Mohamed is an Ethiopian who moved to Britain when he was a teenager. He was arrested in Pakistan in 2002 and claims he was tortured both there and in Morocco. He was transferred to Guantanamo in 2004. Mohamed alleges that he was tortured and interrogated during more than six years in detention as a terror suspect. He says his ordeal included rendition to Morocco where he was held and cut with a scalpel on his chest and penis.
Reprieve director Clive Stafford Smith, who has represented Mr Mohamed for four years, said after the release: “The facts revealed today reflect the way the US government has consistently tried to cover up the truth of Binyam Mohamed’s torture.He was being told he would never leave Guantanamo Bay unless he promised never to discuss his torture, and never sue either the Americans or the British to force disclosure of his mistreatment. Gradually the truth is leaking out, and the governments on both sides of the Atlantic should pause to consider whether they should continue to fight to keep this torture evidence secret.”
Then-U.S. military prosecutor Lt. Col. Darrel Vandeveld is quoted in the ruling as saying Mohamed would be given a date for his release if he agreed to the terms. Vandeveld, who has since resigned, had said Mohamed would need to plead guilty to two charges in exchange for a three-year sentence and to testify against other suspects, according to the court documents.
For more information, please see:
Associated Press- Court says US asked detainee to drop torture claim– 23 March 2009
Press Association- “Torture evidence” details released- 23 March 2009

American Soldier Seeks Asylum in Germany

22 March 2009

American Soldier Seeks Asylum in Germany

By Karla E General
Impunity Watch Reporter, North America

WASHINGTON, United States – Andre Shepherd, an American Iraq veteran who has been in hiding in Germany since April 2007 after walking off the American army base in Katterbach, is seeking political asylum in Germany. “I could no longer support this illegal war in Iraq with a clear conscience…It has been proved that Saddam Hussein was not a direct threat to the United States and the war is simply being waged in order for the U.S. to gain access to raw materials in the Middle East,” said the 31-year-old Apache helicopter mechanic.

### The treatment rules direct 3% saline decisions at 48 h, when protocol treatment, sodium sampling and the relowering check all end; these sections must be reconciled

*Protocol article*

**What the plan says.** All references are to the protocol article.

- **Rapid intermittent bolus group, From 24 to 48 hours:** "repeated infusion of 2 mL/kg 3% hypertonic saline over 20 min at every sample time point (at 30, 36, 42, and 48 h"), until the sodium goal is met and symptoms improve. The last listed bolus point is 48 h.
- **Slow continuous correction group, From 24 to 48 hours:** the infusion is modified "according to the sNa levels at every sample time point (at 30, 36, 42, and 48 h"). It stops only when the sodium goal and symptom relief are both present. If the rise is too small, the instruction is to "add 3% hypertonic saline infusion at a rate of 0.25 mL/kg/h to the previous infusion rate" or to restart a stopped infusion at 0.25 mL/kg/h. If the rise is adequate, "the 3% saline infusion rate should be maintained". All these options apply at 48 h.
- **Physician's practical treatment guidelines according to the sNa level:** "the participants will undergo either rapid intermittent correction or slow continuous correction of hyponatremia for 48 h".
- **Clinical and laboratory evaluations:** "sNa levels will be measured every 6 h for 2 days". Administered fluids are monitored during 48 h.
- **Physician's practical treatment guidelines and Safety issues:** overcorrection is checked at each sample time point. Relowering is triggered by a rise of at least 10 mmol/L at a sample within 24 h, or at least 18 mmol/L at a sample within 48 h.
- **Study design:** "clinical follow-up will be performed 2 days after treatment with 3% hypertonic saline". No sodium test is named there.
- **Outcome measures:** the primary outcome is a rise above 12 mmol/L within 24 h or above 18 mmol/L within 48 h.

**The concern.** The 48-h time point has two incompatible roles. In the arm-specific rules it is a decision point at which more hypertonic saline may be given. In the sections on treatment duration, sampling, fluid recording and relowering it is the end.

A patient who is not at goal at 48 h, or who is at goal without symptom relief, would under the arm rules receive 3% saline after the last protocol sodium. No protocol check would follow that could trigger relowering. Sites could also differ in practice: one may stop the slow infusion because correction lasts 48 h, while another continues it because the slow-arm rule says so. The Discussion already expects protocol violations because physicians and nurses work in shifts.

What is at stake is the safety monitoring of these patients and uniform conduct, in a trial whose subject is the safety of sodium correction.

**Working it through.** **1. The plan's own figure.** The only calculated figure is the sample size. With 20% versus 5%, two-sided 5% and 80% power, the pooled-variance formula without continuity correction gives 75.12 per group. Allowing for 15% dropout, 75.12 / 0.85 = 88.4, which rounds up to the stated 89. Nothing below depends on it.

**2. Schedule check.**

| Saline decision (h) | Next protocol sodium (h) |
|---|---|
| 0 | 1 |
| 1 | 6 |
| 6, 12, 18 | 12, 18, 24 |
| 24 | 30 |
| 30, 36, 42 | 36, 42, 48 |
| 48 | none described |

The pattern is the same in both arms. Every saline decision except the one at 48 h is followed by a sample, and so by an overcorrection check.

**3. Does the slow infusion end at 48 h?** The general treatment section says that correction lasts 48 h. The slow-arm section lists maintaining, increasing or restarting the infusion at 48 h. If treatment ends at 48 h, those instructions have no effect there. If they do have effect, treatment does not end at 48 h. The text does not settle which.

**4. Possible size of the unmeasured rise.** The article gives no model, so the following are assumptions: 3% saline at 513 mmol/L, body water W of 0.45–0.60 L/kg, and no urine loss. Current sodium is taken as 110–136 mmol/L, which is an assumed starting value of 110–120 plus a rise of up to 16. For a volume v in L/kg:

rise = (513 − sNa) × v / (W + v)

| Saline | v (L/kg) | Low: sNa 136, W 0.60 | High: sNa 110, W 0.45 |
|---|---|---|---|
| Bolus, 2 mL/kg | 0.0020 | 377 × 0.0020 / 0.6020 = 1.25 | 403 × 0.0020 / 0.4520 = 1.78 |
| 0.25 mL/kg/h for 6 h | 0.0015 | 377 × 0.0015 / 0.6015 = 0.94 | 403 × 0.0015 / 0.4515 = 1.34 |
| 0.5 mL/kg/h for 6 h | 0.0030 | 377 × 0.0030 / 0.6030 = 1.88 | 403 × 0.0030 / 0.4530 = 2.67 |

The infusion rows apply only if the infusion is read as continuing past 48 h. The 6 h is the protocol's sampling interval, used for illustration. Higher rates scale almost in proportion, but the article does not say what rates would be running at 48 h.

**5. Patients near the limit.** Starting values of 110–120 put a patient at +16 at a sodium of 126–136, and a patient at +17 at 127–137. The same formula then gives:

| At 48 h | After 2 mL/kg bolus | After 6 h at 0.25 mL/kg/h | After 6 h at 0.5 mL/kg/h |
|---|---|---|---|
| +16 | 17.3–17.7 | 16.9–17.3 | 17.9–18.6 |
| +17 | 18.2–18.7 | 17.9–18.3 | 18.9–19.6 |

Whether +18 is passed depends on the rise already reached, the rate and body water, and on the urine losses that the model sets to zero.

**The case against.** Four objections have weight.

Shepherd’s case rests on a European Union law guaranteeing asylum to soldiers who are likely to face prosecution for desertion of military service that violates international law. Despite such a high likelihood of prosecution in their home country, over 25,000 other American soldiers have abandoned their military bases in opposition to the war in Iraq. Rudi Friedrich, a member of Iraq Veterans Against The War, weighs in on Shepherd’s asylum situation: “For us it’s quite clear that this war is wrong and contravenes human rights – which is why anyone who refuses to take part in this war, and is threatened with punishment and prison as a result, should be protected. That is exactly what the asylum laws here guarantee.”

Shepherd is the first Iraq veteran to apply for asylum in Europe, and there are widespread fears that a positive outcome in his petition for asylum may encourage the 60,000 American soldiers based in Germany to follow his tracks. Some argue that granting asylum to Shepherd would strain U.S.-German relations by recognizing the Iraq war as illegal. Wolfgang Bosbach, Christian Democrat politician, voiced concern with granting asylum to American soldiers: “A soldier deserting the army because his conscience no longer allows him to carry out his military duties is clearly not a reason for him to be granted political asylum here.”

The German immigration office will determine the outcome of Shepherd’s request within the next few months.

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For more information, please see:

BBC – Asylum Dilemma For U.S. Deserter – 19 March 2009

Short News – U.S. Iraq Veteran Seeks Asylum in Germany – 19 March 2009

France 24 – U.S. Army Deserter Seeks Asylum – 18 March 2009

United States Delays Gun Smuggling Control Laws into Mexico

18 March 2009

United States Delays Gun Smuggling Control Laws into Mexico

By Maria E. Molina
Impunity Watch Reporter, North America


MEXICO CITY, Mexico
– Ninety percent of the guns that are used in Mexico to commit heinous crimes come from the United States.  Machine guns get smuggled into Mexico from the United States all the time.  While the United States has just begun to consider the violence in Mexico a threat to United States safety, the threat of lax United States gun laws have affected Mexico’s fight against drug cartels for the past year.  The United States maintains a staunch immigration policy but a loose gun control policy. These policies not only affect the violence in Mexico but human smuggling into the United States.